I believe that with the Web we are now seeing the beginning of one of those uphill curves - there is no way that chip speed and storage density can keep up with exploding user base, and this problem will not abate in the forseeable future. Computers, individual computers, are now too small, slow and weak to handle the demand of a popular web site, and the current solution to the demands of user traffic - buy a bigger computer - are simply postponing the day when those solutions also fail.

What I can see in the outlines of in current web site development is what might be called a 'RAIS' strategy - redundant arrays of inexpensive servers. Just as RAIDs accept the inadequacy of any individual disk, a RAIS would accept that servers crash when overloaded, and that when you are facing 10% more traffic than you can handle, having to buy a much bigger and more expensive server is a lousy solution. RAIS architecture comes much closer to the necessary level of granularity for dealing with network traffic increases.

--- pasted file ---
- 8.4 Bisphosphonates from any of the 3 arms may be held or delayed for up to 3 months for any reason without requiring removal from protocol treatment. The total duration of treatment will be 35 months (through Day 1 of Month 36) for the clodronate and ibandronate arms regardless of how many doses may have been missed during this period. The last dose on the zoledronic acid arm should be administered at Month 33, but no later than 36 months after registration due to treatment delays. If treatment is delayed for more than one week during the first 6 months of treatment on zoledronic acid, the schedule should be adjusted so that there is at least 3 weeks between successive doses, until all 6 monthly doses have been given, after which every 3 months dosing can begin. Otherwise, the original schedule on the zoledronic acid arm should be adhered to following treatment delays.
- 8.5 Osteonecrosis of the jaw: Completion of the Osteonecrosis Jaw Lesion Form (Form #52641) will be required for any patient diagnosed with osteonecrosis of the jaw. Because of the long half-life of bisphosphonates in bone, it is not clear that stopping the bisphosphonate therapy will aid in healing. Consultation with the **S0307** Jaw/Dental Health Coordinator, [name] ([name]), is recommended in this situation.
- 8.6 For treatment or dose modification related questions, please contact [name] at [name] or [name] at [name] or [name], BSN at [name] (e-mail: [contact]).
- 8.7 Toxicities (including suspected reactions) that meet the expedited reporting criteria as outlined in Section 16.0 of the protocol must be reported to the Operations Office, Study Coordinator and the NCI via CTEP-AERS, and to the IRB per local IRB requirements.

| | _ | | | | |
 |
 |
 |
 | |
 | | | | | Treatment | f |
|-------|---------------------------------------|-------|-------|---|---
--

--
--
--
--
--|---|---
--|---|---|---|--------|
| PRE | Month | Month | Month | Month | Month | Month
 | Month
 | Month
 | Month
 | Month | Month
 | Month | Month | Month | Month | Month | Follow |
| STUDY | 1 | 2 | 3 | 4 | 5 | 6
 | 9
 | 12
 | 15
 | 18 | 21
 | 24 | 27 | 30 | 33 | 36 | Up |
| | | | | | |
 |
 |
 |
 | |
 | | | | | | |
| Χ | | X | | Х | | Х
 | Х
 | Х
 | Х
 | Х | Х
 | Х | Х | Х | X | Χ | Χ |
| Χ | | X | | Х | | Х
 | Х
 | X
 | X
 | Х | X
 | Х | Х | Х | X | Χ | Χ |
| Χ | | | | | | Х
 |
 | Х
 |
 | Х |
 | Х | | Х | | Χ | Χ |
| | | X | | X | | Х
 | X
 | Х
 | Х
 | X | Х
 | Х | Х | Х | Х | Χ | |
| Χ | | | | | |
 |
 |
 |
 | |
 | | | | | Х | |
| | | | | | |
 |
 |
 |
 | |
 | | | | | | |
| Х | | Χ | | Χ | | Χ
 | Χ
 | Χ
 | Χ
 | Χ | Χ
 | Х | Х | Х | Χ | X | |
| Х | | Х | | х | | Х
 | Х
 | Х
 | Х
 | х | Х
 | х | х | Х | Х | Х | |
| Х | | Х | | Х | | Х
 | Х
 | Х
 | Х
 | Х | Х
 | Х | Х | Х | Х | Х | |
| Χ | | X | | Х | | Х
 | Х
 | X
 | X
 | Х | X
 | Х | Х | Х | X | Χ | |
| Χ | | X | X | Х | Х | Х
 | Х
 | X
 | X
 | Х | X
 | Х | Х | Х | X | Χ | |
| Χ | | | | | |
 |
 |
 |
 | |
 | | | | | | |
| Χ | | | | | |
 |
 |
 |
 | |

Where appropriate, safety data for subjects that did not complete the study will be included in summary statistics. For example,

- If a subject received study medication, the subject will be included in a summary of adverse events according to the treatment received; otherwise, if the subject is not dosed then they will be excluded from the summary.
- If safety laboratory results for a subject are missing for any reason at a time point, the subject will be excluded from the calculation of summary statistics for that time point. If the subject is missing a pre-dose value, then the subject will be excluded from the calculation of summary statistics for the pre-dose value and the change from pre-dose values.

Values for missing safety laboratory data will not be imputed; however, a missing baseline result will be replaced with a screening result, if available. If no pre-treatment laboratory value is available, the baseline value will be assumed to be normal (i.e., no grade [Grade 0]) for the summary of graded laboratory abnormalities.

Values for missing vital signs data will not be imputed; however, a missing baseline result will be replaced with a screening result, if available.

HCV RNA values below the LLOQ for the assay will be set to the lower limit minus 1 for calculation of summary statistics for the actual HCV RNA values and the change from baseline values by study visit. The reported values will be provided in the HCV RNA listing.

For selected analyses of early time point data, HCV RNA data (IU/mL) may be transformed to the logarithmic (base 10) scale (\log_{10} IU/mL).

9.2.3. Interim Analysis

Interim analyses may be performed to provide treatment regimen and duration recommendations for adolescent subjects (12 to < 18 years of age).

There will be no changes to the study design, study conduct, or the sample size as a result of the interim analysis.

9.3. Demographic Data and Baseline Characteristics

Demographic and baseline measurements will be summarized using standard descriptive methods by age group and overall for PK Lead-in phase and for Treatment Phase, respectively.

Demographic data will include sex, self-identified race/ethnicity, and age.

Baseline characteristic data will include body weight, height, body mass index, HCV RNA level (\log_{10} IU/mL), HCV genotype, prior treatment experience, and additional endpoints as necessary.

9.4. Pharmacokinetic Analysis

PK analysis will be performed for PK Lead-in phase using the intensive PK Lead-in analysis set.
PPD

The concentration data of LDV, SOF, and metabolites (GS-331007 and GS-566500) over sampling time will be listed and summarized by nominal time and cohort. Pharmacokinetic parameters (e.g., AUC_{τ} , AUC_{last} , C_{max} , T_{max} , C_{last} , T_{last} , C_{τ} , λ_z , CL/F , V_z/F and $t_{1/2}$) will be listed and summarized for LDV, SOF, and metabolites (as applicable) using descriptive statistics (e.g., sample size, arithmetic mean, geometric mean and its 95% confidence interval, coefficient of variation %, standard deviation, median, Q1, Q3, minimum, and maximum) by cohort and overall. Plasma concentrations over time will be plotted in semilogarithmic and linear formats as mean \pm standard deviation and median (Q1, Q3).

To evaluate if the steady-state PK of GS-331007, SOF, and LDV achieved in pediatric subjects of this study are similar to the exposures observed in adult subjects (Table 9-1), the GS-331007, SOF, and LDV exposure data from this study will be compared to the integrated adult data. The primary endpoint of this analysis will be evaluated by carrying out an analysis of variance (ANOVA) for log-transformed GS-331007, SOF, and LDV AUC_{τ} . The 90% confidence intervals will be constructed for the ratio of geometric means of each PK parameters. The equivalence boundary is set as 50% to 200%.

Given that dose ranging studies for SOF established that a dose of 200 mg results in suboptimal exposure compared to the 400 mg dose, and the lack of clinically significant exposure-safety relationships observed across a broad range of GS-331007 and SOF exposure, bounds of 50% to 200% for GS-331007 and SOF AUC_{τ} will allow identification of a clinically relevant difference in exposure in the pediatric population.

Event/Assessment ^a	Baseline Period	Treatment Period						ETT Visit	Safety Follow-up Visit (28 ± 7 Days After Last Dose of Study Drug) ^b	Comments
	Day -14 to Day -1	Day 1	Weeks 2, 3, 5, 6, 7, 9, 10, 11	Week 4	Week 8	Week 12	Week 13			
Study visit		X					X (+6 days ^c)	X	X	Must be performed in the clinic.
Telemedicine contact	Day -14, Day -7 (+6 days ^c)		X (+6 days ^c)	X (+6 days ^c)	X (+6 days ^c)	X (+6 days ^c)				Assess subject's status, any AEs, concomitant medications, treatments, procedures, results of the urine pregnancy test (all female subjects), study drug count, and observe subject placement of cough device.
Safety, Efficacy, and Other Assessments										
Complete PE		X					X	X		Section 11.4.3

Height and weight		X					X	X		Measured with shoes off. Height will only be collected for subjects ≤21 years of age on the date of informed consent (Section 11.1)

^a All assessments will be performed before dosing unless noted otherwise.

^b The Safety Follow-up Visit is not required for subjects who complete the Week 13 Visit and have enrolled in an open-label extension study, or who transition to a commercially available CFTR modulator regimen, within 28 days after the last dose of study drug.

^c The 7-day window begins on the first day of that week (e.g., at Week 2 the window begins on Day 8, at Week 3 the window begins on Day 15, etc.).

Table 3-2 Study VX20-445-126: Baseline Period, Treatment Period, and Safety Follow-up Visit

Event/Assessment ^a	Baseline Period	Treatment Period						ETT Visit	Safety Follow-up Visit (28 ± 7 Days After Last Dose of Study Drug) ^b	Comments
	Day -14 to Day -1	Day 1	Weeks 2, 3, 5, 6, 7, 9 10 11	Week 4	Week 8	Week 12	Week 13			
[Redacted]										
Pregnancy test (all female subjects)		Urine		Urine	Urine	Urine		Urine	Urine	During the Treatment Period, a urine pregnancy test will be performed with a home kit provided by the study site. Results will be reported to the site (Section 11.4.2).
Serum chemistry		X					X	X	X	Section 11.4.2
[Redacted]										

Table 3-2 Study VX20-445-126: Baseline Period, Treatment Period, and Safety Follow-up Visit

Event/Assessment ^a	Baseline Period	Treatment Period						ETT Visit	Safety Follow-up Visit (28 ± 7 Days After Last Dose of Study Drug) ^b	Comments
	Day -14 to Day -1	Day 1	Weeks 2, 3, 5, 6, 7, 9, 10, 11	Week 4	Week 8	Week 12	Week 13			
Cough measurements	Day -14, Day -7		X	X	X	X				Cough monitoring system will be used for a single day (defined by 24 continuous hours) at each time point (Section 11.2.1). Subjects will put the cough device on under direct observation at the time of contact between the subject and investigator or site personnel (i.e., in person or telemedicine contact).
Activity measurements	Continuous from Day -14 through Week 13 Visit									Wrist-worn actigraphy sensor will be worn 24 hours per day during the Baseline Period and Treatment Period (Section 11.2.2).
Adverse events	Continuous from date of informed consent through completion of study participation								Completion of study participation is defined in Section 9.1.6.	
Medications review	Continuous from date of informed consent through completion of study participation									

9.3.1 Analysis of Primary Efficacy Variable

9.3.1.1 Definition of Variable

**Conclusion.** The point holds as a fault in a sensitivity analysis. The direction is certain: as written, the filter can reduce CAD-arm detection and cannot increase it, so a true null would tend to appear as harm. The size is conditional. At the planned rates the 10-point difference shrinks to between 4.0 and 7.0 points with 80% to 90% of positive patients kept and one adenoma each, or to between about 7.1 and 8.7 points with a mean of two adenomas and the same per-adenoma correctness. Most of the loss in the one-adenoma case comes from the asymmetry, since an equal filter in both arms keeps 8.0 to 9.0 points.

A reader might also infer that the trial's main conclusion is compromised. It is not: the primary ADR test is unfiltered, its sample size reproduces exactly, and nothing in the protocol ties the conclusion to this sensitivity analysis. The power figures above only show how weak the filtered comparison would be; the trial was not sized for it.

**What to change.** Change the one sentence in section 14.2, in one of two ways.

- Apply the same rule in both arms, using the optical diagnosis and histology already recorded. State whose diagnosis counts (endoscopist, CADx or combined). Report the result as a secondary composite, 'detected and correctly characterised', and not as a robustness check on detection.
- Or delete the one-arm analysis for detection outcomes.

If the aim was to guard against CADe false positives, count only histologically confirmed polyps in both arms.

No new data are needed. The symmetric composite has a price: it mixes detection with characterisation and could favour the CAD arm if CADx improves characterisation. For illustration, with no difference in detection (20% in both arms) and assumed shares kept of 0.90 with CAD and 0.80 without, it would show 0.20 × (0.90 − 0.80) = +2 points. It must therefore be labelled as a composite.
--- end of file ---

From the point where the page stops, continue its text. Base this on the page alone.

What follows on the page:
If you were to host a Web site on 10 Linux boxes instead of one big commercial Unix server, you could react to a 10% increase in traffic with 10% more server for 10% more money. Furthermore, one server dying would only inconvenience the users who were mid-request on that particular box, and they could restart their work on one of the remaining servers immediately. Contrast this with the current norm, a 100% failure for the full duration of a restart in cases where a site is served by a single server.

The initial RAISs are here in sites like C|NET and ESPN, where round-robin DNS configurations spread the load across multiple boxes. However, these solutions are just the beginning - their version of redundancy is often simply to mirror copies of the Web server. A true RAIS architecture will spread not only versions of the site, but will also spread functionality: images, a huge part of network traffic, are 'read only' - a server or group of servers optimized to handle only images could be served from WORM drives and serve the most popular images from RAM. Incoming CGI data, on the other hand, can potentially be 'write only' simply recording information on removable medai which can be imported into a database at a later date, on another computer, and so on.